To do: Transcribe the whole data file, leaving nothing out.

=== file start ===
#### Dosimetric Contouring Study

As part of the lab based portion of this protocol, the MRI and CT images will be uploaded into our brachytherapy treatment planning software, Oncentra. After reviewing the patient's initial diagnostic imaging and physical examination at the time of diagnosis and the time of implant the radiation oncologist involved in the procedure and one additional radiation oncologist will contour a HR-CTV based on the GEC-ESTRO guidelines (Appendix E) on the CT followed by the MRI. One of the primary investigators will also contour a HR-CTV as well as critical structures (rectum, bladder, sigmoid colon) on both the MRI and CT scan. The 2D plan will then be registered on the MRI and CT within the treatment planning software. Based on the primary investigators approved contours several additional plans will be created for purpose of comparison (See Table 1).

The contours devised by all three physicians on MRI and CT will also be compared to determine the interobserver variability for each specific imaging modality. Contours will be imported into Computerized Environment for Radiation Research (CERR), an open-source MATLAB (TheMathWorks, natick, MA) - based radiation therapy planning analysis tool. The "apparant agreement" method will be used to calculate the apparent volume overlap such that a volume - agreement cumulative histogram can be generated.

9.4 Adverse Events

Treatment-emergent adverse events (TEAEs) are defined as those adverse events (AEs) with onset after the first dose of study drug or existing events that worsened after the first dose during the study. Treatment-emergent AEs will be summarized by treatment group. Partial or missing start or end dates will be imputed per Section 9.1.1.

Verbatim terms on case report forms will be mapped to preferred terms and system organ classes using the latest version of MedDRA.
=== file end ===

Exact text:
#### Dosimetric Contouring Study

As part of the lab based portion of this protocol, the MRI and CT images will be uploaded into our brachytherapy treatment planning software, Oncentra. After reviewing the patient's initial diagnostic imaging and physical examination at the time of diagnosis and the time of implant the radiation oncologist involved in the procedure and one additional radiation oncologist will contour a HR-CTV based on the GEC-ESTRO guidelines (Appendix E) on the CT followed by the MRI. One of the primary investigators will also contour a HR-CTV as well as critical structures (rectum, bladder, sigmoid colon) on both the MRI and CT scan. The 2D plan will then be registered on the MRI and CT within the treatment planning software. Based on the primary investigators approved contours several additional plans will be created for purpose of comparison (See Table 1).

The contours devised by all three physicians on MRI and CT will also be compared to determine the interobserver variability for each specific imaging modality. Contours will be imported into Computerized Environment for Radiation Research (CERR), an open-source MATLAB (TheMathWorks, natick, MA) - based radiation therapy planning analysis tool. The "apparant agreement" method will be used to calculate the apparent volume overlap such that a volume - agreement cumulative histogram can be generated.

9.4 Adverse Events

Treatment-emergent adverse events (TEAEs) are defined as those adverse events (AEs) with onset after the first dose of study drug or existing events that worsened after the first dose during the study. Treatment-emergent AEs will be summarized by treatment group. Partial or missing start or end dates will be imputed per Section 9.1.1.

Verbatim terms on case report forms will be mapped to preferred terms and system organ classes using the latest version of MedDRA.